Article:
# Does a power spectral density that follow a power law imply that the time hisory follows a power law?

This is a question related to this previous question "I cannot find reference (paper) of this relation $$u(t)t^{α} ↔^{FT} f^{-(α+1)}$$".

The signal that I work with g(t), is the time history of a velocity component flucutuations. This signal comply with the rule:

$$\bar{g}=lim_{T->+\infty}\int_{0}^{T}g(t)dt=0$$

The Power spectrum of g(t) follows in a frequency range a power law "-5/3", in other frequency ranges the slope can change. (SEE for example, figure 1 [here])2. The power law frequency range, following the rule $$u(t)t^{α} ↔^{FT} f^{-(α+1)}$$ should imply that also the time history has a power law. The signals I work with does not seems to have a power law. Is this can be due to a masking performed by the behaviour of the other frequency range? The rule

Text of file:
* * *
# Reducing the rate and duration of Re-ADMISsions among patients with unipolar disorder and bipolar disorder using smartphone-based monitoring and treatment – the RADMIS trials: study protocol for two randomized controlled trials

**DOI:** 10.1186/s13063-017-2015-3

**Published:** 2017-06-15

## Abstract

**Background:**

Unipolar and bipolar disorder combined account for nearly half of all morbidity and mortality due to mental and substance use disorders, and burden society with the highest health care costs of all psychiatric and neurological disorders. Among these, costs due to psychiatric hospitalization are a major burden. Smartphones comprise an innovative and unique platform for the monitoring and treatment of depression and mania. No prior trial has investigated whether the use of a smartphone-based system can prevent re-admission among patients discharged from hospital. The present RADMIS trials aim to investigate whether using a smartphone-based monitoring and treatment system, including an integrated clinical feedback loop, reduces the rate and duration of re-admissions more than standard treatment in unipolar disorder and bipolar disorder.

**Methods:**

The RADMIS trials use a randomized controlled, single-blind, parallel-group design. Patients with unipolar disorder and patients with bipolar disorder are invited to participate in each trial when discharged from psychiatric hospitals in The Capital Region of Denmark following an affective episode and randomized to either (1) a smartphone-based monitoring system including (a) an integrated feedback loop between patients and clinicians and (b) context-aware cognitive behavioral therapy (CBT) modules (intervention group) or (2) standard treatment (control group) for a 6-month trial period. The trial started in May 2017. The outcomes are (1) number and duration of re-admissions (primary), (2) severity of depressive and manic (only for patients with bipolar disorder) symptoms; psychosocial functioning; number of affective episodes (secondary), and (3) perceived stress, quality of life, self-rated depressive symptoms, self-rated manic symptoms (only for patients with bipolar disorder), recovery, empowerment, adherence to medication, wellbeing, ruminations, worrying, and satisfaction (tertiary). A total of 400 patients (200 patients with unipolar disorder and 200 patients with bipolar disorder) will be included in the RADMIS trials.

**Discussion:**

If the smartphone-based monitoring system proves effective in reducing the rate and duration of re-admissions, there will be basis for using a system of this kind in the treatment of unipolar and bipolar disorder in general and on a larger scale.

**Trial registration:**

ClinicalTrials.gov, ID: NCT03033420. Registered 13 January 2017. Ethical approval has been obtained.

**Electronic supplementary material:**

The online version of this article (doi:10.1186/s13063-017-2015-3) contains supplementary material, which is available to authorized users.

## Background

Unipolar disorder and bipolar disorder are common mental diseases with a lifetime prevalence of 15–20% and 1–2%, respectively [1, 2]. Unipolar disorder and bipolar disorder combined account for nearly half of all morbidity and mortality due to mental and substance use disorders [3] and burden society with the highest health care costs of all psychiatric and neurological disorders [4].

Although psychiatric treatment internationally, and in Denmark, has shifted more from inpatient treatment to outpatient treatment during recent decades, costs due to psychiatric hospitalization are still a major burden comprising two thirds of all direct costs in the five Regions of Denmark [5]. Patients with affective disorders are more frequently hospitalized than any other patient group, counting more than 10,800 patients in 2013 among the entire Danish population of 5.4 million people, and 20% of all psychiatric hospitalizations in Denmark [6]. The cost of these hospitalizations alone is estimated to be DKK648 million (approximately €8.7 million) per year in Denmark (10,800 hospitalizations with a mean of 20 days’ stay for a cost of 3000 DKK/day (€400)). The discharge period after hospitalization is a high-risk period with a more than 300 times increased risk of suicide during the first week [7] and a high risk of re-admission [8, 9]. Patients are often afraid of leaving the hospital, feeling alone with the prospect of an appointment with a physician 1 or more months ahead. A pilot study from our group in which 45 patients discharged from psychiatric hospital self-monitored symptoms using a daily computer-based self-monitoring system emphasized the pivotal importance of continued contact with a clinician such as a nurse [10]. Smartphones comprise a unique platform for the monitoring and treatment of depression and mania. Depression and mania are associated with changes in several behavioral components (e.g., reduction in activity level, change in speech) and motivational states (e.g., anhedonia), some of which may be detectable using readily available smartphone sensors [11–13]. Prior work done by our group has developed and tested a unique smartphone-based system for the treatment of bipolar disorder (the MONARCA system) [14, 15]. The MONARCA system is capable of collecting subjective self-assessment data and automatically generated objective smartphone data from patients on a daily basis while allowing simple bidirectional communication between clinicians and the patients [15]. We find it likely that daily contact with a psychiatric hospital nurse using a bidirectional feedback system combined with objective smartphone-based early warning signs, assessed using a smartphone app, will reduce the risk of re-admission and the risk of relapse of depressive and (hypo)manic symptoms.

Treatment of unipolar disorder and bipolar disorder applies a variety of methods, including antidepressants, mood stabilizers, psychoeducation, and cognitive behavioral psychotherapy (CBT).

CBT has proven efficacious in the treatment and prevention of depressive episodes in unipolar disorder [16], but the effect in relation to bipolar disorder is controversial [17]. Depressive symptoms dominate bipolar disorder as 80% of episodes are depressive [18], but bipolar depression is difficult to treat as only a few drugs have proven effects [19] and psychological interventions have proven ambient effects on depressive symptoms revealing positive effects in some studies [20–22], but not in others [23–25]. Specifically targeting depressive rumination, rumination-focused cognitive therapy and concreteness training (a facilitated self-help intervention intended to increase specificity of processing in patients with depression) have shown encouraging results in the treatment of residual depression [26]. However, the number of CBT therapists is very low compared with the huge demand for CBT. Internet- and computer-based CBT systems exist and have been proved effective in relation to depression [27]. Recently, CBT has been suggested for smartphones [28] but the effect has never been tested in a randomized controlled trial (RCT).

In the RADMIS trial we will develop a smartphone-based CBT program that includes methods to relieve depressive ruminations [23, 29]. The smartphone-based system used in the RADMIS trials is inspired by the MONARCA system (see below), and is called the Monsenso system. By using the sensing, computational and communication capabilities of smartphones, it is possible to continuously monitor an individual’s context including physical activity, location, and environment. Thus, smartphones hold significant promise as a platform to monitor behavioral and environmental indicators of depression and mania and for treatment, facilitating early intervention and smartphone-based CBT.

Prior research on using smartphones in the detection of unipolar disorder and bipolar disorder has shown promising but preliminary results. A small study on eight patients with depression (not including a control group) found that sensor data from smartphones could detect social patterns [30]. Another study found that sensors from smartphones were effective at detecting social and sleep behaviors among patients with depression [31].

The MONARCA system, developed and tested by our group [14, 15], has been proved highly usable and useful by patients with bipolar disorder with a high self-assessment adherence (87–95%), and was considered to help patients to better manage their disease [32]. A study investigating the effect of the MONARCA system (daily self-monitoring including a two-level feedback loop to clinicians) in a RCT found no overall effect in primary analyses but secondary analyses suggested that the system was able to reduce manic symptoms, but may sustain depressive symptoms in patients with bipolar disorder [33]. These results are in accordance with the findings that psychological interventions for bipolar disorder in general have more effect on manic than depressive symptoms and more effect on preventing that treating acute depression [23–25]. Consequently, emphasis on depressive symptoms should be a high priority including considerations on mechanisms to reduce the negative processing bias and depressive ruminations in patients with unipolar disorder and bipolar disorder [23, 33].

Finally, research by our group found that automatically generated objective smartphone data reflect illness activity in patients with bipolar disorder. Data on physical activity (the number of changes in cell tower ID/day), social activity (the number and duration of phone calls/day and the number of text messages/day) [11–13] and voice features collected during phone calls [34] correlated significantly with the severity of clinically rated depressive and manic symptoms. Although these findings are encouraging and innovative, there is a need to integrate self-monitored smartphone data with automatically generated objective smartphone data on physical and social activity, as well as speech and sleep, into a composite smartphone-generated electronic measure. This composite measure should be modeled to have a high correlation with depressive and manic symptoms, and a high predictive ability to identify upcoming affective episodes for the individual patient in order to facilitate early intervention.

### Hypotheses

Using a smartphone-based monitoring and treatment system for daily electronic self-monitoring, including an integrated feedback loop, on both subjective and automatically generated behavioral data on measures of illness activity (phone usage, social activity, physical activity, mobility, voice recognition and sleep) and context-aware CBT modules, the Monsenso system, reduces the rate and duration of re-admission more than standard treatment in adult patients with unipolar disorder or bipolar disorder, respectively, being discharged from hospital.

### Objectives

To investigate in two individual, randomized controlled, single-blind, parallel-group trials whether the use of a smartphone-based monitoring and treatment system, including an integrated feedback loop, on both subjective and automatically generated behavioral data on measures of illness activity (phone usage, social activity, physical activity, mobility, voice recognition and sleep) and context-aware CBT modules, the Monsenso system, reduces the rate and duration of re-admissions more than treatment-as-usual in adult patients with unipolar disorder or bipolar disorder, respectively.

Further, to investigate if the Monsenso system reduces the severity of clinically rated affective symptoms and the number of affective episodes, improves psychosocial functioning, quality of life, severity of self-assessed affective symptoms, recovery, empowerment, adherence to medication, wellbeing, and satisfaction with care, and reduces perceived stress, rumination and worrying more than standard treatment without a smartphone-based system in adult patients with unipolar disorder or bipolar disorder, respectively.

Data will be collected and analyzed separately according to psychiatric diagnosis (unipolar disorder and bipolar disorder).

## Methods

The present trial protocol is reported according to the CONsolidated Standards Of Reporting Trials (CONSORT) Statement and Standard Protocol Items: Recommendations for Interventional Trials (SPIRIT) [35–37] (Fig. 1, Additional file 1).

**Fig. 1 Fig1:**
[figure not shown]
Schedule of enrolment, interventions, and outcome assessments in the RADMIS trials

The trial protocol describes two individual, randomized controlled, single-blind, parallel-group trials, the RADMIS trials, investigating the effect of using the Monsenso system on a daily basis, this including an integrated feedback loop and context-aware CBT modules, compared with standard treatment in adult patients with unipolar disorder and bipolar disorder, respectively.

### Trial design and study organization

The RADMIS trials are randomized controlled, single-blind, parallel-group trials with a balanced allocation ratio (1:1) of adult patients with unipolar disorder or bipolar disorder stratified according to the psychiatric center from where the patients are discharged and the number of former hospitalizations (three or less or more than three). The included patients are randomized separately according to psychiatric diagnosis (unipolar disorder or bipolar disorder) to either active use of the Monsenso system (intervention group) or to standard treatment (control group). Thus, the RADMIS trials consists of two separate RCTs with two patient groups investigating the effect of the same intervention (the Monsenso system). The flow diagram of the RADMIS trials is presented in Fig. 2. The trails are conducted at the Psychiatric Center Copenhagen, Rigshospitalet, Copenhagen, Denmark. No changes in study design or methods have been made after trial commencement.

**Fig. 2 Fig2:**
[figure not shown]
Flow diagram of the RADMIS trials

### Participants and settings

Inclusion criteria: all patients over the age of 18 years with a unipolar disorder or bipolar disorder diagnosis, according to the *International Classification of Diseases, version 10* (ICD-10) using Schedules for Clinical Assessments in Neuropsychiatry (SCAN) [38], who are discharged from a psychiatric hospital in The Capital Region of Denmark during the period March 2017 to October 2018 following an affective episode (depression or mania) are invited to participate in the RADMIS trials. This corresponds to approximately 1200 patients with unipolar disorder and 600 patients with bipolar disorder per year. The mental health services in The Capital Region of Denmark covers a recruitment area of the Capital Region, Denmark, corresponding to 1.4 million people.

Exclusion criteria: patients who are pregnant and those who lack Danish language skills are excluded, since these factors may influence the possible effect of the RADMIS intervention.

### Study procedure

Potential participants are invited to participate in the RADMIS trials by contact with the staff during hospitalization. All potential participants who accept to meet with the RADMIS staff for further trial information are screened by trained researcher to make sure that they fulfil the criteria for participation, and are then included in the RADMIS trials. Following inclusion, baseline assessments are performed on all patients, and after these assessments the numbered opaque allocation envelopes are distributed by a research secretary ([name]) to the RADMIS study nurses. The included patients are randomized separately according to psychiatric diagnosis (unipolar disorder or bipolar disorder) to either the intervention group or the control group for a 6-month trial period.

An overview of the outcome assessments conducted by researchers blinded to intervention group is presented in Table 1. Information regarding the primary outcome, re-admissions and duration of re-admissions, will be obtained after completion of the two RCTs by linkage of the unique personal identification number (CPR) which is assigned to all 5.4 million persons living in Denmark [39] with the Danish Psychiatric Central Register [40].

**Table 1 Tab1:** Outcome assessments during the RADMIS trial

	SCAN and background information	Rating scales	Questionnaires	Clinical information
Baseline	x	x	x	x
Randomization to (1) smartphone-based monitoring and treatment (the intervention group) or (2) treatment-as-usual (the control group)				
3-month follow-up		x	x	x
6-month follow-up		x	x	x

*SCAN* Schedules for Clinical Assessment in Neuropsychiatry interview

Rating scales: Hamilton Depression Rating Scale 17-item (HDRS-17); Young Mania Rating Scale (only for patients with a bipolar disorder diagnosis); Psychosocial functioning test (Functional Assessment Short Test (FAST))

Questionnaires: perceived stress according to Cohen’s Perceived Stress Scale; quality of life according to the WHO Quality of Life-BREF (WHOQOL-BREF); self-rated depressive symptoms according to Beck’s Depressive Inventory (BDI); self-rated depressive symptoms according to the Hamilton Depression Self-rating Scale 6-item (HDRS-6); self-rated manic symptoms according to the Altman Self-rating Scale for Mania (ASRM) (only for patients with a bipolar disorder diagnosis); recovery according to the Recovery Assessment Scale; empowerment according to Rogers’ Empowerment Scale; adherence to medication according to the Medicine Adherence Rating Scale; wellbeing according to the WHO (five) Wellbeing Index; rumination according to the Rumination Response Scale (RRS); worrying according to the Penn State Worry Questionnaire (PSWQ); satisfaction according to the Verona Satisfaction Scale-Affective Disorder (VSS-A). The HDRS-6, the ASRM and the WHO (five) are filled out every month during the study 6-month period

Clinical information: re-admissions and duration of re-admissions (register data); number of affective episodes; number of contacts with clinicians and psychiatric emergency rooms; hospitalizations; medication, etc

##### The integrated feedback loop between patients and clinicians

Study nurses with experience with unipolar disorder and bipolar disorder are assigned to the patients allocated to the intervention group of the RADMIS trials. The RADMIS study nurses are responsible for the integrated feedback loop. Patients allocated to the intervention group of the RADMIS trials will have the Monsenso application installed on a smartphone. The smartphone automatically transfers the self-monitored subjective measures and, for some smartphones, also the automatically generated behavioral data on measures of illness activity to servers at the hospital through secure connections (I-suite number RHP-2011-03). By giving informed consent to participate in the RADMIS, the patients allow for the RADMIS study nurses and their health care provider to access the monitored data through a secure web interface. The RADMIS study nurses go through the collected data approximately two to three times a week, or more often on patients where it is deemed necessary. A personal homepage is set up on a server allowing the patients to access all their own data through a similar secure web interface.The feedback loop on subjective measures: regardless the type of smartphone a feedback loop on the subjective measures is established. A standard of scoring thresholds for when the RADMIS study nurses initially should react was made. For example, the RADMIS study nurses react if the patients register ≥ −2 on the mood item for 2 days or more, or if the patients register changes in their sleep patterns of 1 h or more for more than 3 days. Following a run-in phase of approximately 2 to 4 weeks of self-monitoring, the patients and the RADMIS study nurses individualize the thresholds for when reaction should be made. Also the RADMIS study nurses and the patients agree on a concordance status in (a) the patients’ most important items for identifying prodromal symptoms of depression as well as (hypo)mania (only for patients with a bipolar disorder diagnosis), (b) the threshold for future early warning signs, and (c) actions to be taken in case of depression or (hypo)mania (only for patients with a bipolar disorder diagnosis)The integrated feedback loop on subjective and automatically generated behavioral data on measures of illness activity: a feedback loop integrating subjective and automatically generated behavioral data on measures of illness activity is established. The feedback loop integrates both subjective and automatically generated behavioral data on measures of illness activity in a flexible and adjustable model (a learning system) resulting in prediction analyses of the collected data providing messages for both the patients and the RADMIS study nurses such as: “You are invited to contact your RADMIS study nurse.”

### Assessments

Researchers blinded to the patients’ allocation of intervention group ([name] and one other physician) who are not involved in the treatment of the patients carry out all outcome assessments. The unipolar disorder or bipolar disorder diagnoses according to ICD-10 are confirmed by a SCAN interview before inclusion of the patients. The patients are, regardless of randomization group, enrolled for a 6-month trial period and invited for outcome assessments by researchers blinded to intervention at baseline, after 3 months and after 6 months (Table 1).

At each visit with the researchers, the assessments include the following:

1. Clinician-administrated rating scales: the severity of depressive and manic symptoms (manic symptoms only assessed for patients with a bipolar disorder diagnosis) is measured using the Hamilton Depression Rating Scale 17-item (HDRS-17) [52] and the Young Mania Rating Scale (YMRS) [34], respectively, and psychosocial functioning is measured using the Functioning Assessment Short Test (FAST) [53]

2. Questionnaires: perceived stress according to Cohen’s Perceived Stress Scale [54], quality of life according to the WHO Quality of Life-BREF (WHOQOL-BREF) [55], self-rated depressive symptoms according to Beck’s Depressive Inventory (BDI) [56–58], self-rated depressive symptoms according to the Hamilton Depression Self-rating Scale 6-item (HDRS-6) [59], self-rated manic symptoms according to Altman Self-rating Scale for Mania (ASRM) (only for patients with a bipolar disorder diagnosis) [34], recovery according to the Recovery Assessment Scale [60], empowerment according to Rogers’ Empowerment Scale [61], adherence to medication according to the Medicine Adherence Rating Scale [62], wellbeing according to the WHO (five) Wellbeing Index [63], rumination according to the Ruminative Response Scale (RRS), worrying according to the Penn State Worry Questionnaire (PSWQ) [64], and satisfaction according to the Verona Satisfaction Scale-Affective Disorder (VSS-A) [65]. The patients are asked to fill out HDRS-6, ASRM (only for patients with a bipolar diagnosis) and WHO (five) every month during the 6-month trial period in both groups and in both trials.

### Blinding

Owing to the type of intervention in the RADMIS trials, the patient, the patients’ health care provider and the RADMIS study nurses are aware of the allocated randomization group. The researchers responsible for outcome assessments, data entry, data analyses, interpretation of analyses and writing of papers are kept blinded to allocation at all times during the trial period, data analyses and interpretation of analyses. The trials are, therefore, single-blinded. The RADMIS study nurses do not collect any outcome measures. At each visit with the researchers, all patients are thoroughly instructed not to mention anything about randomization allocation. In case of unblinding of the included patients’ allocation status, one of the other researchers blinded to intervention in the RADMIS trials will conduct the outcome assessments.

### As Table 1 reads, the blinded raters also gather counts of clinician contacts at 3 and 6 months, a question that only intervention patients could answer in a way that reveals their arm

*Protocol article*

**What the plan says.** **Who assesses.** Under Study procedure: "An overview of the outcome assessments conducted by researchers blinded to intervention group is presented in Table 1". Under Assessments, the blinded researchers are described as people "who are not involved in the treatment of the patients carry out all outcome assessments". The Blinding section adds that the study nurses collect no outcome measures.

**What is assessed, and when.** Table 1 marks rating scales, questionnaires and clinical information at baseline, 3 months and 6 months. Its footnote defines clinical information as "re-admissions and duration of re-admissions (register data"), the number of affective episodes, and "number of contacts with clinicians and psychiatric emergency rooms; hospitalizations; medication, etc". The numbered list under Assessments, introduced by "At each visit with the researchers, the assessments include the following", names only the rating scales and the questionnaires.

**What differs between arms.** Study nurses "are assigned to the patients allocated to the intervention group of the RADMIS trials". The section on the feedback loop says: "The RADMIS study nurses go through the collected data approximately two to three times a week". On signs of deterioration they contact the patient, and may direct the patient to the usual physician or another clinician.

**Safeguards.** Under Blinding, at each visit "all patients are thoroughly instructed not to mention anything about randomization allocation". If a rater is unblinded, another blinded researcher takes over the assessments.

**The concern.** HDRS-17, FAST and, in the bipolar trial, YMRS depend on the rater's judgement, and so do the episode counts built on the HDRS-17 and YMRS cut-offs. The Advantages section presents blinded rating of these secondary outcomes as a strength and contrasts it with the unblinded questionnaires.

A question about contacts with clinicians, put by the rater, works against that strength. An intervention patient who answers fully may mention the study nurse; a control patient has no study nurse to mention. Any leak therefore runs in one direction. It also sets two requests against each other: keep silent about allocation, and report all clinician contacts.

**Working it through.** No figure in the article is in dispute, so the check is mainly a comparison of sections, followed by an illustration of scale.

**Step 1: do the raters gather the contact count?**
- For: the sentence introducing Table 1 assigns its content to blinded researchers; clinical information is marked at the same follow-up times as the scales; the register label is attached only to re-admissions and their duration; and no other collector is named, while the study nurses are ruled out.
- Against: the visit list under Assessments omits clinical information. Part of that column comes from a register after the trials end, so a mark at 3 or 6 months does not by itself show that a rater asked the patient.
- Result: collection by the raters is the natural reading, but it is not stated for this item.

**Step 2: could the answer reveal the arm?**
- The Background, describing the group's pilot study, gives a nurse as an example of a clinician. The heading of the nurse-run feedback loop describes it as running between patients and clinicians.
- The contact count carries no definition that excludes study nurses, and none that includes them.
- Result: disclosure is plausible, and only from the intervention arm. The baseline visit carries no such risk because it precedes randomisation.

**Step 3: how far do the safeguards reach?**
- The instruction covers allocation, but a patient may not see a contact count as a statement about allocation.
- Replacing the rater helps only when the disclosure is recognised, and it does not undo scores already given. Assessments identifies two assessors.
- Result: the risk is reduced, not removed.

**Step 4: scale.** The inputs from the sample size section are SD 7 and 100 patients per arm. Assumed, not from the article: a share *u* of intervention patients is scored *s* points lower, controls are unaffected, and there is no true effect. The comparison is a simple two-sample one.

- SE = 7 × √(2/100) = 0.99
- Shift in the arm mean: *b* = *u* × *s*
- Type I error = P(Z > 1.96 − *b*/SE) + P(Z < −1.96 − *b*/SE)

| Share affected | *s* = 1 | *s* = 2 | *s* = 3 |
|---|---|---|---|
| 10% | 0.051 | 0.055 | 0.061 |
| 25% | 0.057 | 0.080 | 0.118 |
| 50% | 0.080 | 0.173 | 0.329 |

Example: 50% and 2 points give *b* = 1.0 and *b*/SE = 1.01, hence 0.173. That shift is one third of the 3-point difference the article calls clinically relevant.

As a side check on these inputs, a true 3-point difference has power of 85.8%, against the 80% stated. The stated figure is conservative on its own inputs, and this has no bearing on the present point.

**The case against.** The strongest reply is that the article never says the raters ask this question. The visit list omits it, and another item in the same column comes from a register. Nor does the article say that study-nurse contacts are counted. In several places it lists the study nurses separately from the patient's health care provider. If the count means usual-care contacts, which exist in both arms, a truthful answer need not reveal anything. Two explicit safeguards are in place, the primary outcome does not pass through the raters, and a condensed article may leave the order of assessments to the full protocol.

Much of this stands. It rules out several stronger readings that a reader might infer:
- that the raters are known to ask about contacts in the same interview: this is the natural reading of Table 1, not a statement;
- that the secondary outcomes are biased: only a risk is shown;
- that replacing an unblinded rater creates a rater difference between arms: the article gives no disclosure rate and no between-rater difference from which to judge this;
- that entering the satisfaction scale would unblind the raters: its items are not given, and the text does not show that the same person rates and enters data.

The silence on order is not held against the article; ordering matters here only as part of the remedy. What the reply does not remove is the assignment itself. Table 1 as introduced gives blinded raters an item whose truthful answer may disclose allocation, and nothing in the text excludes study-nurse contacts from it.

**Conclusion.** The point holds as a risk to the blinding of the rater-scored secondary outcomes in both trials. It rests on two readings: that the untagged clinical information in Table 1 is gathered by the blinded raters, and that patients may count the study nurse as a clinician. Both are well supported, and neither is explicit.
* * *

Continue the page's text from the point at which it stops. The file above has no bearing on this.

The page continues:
$$\bar{g}=lim_{T->+\infty}\int_{0}^{T}g(t)dt=0$$

can violate some hypotheses at the base of $$u(t)t^{α} ↔^{FT} f^{-(α+1)}$$" ?

In your case $$u(t) \cdot t^{\alpha}$$ is one signal that fits your PSD but there are many others that will fit too but have a totally different shape.
This being said, your observation of a conflict has some merit. Your first equation simply states that $$g(t)$$ is mean free which in turns implies that the PSD at $$f=0$$ must be zero, but $$0^{-5/3}=1$$. I'm guessing that your power law applies only to a limited frequency range which doesn't include $$f=0$$ and hence there is no conflict.